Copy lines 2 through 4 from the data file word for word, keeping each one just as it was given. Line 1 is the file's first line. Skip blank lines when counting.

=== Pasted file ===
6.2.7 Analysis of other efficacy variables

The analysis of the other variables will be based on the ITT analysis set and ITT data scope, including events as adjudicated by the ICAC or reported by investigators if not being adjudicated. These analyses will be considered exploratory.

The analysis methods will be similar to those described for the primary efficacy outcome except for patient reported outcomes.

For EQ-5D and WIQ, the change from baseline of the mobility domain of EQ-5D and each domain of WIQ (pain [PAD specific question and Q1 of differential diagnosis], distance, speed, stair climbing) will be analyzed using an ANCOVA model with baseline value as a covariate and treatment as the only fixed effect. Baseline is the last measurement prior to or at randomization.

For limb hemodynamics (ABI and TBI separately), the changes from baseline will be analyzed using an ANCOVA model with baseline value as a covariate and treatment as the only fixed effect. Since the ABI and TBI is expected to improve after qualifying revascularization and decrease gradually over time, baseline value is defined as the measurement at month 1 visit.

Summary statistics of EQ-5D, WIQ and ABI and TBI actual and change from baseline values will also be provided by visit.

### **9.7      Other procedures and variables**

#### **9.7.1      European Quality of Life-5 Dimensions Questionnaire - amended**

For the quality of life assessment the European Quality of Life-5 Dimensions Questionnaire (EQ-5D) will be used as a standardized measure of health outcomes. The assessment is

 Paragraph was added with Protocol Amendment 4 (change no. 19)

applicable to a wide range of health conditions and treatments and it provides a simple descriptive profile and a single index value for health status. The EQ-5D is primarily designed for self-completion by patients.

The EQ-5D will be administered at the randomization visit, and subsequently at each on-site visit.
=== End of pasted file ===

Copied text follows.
The analysis of the other variables will be based on the ITT analysis set and ITT data scope, including events as adjudicated by the ICAC or reported by investigators if not being adjudicated. These analyses will be considered exploratory.

The analysis methods will be similar to those described for the primary efficacy outcome except for patient reported outcomes.

For EQ-5D and WIQ, the change from baseline of the mobility domain of EQ-5D and each domain of WIQ (pain [PAD specific question and Q1 of differential diagnosis], distance, speed, stair climbing) will be analyzed using an ANCOVA model with baseline value as a covariate and treatment as the only fixed effect. Baseline is the last measurement prior to or at randomization.